McKoy has won a number of top 5K races including the Kingston City Run, Portmore and the CB Group run, UWI run, was second in the Puma Fortis Run and was the top female entrant in her age group in the recent Sagicor Sigma Corporate Run.

This has boosted her confidence immensely and she has now decided that she will run all 5Ks on the road, and the 3,000 metres on the track.

“I think I will stick with the 5K for now, because I am just learning how to run the event,” she said.

McKoy won a trophy and round-trip ticket from Fly Jamaica for her performance in the Kingston City Run, which she hopes will also take her to the next level of her painful return to normality and leave the streets behind.

This time she walks around the city with all her important papers, clothes, track shoes and trophies stacked in a huge synthetic leather bag and slung over her shoulder because she has no money to pay bus fares, and tries to survive on $100 a day.

The Sunday Observer actually followed her one morning as she walked through New Kingston to Emancipation Park, in the south of the uptown commercial centre, struggling with the huge bag until she found a bench for a morning nap.

Media reports since she was revealed selling “bag juice” in the area had suggested that McKoy was doing fine, since she was taken off the streets and employed by the Hydel Group of Schools. However, a closer examination of her conditions shows that she has been left with huge emotional and physical scars, including a huge gash in her head — a painful reminder of the violence and rejection to which she has been constantly exposed.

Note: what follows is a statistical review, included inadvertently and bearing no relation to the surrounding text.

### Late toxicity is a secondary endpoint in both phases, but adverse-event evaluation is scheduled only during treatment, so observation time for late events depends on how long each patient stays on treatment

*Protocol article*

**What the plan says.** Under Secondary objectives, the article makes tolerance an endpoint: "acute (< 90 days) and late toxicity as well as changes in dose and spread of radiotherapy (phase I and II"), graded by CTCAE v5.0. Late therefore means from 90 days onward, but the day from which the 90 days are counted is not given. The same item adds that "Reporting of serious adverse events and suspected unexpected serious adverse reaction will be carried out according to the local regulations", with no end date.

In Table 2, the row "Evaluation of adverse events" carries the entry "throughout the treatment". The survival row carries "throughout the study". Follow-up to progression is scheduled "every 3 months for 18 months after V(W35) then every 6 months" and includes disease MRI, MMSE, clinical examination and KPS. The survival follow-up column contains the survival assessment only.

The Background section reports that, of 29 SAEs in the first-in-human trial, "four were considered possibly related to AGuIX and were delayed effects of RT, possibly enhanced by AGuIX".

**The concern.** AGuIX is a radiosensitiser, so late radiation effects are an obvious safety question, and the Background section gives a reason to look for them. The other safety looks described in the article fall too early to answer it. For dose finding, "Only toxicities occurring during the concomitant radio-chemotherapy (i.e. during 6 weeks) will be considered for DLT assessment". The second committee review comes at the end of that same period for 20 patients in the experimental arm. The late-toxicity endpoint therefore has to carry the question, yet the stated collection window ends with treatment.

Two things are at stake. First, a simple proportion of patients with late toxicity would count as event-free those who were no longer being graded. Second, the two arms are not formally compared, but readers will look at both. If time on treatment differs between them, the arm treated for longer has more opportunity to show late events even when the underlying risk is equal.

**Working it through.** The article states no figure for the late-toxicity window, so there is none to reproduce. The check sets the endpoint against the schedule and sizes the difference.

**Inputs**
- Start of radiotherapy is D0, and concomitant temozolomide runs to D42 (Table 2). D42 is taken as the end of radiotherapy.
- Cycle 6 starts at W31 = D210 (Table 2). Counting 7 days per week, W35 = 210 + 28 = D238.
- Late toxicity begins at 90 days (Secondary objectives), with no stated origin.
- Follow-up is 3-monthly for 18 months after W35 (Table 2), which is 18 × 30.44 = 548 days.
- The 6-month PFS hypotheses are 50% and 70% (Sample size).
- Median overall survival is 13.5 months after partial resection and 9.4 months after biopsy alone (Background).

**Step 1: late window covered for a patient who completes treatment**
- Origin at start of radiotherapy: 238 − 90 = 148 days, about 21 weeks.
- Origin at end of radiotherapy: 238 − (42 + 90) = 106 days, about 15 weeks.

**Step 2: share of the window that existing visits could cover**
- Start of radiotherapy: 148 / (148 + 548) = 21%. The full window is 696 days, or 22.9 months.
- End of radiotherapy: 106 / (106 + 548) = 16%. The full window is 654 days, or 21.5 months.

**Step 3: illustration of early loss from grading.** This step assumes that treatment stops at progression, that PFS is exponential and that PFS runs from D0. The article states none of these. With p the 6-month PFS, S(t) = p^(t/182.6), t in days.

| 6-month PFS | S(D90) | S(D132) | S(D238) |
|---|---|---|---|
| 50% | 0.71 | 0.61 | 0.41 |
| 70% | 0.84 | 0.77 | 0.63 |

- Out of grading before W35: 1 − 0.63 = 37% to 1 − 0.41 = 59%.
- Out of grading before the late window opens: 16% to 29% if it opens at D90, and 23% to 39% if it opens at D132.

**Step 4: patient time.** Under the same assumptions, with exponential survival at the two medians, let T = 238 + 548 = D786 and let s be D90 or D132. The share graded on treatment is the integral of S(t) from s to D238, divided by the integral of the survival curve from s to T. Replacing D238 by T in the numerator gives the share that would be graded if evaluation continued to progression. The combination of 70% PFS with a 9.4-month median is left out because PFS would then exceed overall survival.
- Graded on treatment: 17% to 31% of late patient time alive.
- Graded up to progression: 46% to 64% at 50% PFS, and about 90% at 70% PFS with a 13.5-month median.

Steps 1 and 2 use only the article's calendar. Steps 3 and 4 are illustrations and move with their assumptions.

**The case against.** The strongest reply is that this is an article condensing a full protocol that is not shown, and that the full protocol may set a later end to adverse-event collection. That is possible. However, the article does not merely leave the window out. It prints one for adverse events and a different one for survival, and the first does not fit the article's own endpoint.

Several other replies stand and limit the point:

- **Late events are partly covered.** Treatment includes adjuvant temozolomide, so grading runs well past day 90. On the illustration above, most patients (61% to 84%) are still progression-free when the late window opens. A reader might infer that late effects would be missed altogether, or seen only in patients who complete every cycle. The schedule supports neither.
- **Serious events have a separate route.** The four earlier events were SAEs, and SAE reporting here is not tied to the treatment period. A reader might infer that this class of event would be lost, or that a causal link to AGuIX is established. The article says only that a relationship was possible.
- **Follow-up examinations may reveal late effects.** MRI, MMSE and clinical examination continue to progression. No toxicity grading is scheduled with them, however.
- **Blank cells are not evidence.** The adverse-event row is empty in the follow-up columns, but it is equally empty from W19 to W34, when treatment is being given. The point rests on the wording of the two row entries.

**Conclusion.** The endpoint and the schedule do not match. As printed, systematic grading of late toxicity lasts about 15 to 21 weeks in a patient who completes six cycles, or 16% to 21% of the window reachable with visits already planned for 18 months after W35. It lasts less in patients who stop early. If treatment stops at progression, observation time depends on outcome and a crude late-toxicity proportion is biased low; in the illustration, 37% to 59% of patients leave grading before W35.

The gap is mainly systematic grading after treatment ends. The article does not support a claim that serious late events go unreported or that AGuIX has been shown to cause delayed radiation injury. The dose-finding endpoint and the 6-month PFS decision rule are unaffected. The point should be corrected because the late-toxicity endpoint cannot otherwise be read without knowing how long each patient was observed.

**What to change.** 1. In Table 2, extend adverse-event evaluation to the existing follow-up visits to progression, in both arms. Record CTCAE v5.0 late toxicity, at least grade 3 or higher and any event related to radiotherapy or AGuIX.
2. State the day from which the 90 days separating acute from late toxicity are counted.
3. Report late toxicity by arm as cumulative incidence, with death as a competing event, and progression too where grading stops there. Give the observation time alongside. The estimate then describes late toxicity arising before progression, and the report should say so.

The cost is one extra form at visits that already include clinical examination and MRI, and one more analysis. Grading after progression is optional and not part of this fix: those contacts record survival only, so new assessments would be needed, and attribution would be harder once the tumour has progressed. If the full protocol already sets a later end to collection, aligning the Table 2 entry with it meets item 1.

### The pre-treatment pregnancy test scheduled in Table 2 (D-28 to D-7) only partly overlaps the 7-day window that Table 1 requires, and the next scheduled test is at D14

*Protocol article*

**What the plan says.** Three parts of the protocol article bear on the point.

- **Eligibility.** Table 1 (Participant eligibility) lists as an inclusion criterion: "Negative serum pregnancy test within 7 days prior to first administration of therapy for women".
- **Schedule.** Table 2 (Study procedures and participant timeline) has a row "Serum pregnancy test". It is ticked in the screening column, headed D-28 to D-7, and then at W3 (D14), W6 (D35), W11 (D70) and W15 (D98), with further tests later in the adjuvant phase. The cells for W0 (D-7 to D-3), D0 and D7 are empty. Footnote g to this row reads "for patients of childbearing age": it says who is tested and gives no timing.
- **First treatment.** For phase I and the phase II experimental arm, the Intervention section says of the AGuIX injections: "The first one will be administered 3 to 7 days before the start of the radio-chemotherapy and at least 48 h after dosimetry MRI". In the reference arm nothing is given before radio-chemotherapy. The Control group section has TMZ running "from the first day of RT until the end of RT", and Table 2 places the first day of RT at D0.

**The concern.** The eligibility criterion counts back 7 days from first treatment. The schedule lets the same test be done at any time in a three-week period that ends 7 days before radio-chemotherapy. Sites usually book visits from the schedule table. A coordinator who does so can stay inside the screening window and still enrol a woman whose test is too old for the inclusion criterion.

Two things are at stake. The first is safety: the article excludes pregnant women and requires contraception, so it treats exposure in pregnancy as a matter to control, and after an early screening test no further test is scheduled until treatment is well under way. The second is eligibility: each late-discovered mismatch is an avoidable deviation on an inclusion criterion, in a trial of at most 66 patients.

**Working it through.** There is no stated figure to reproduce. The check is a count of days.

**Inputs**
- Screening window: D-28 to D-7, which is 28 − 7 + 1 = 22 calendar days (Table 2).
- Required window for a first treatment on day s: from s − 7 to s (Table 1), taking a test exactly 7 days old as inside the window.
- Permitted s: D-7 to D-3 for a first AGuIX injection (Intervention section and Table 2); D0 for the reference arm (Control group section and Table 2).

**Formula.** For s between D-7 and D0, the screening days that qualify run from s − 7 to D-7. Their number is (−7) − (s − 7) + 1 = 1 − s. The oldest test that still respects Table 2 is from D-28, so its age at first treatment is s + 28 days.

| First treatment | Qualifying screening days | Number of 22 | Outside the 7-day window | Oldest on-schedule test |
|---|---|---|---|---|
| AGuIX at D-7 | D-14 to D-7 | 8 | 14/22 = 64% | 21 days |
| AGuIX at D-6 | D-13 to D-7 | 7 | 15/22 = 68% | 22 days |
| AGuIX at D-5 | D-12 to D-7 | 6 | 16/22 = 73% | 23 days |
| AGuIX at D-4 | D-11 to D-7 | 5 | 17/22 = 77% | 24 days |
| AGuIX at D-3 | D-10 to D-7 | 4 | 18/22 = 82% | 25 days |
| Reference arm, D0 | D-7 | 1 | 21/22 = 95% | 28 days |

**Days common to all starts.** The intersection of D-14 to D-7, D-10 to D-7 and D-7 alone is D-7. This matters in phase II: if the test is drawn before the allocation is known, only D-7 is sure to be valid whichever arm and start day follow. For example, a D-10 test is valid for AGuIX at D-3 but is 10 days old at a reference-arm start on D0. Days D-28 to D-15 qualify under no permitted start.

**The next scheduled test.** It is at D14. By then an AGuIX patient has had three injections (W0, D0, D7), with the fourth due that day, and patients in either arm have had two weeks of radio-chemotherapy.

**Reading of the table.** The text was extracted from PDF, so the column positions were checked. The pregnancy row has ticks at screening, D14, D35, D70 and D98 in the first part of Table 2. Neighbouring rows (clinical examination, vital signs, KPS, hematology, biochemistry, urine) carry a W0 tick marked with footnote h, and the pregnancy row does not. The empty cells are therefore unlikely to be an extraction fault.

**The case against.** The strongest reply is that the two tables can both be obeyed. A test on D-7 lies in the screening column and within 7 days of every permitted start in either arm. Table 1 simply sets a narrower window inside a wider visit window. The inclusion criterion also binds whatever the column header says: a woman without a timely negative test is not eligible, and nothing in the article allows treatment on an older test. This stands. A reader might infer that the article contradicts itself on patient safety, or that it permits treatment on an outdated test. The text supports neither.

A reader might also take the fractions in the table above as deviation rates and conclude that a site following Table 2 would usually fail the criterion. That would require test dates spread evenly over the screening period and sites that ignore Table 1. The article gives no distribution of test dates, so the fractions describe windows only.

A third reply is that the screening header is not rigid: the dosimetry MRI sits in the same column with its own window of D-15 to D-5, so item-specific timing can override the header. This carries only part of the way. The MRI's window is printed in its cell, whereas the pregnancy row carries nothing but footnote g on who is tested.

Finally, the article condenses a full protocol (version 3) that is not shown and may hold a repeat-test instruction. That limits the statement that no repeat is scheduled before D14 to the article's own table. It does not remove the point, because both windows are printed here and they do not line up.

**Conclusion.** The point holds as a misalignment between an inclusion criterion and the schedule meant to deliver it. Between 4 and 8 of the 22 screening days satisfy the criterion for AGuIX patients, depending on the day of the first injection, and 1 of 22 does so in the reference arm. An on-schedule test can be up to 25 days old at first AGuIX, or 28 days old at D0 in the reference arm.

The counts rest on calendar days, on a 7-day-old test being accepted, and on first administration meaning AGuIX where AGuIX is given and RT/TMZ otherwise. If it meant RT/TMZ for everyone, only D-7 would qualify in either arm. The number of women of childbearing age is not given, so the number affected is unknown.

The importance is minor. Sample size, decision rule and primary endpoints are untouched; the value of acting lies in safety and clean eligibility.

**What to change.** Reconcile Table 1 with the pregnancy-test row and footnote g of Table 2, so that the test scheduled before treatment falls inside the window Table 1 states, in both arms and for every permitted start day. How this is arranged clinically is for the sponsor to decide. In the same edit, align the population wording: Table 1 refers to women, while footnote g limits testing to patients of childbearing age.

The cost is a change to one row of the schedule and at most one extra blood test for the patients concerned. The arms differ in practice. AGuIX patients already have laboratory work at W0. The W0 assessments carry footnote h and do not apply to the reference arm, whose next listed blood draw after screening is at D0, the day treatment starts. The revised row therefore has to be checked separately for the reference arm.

McKoy wears a crafted head scarf to hide her shaven head and the scar she has carried since she was attacked and robbed by three armed men in Belvedere in 2012, who struck her three times in the head with huge rocks.

However, despite her scars and poverty, McKoy is not concerned about the fact that the 5K races she has won offers her no money, only trophies which make the bag she tows with her belongings a little heavier.

The Fly Jamaica ticket she won for being first among the women who entered the Kingston City Run offers her a round trip to Canada, but she says she can’t afford the accommodation or spending money.

“Hopefully, by God’s grace, I will be able to take up the trip later this year,” she remarked.

“My plan is that if I get to go to Canada, I would want to do some clinics in their high schools and I have just launched my Olivia’s Track Club,” she pointed out.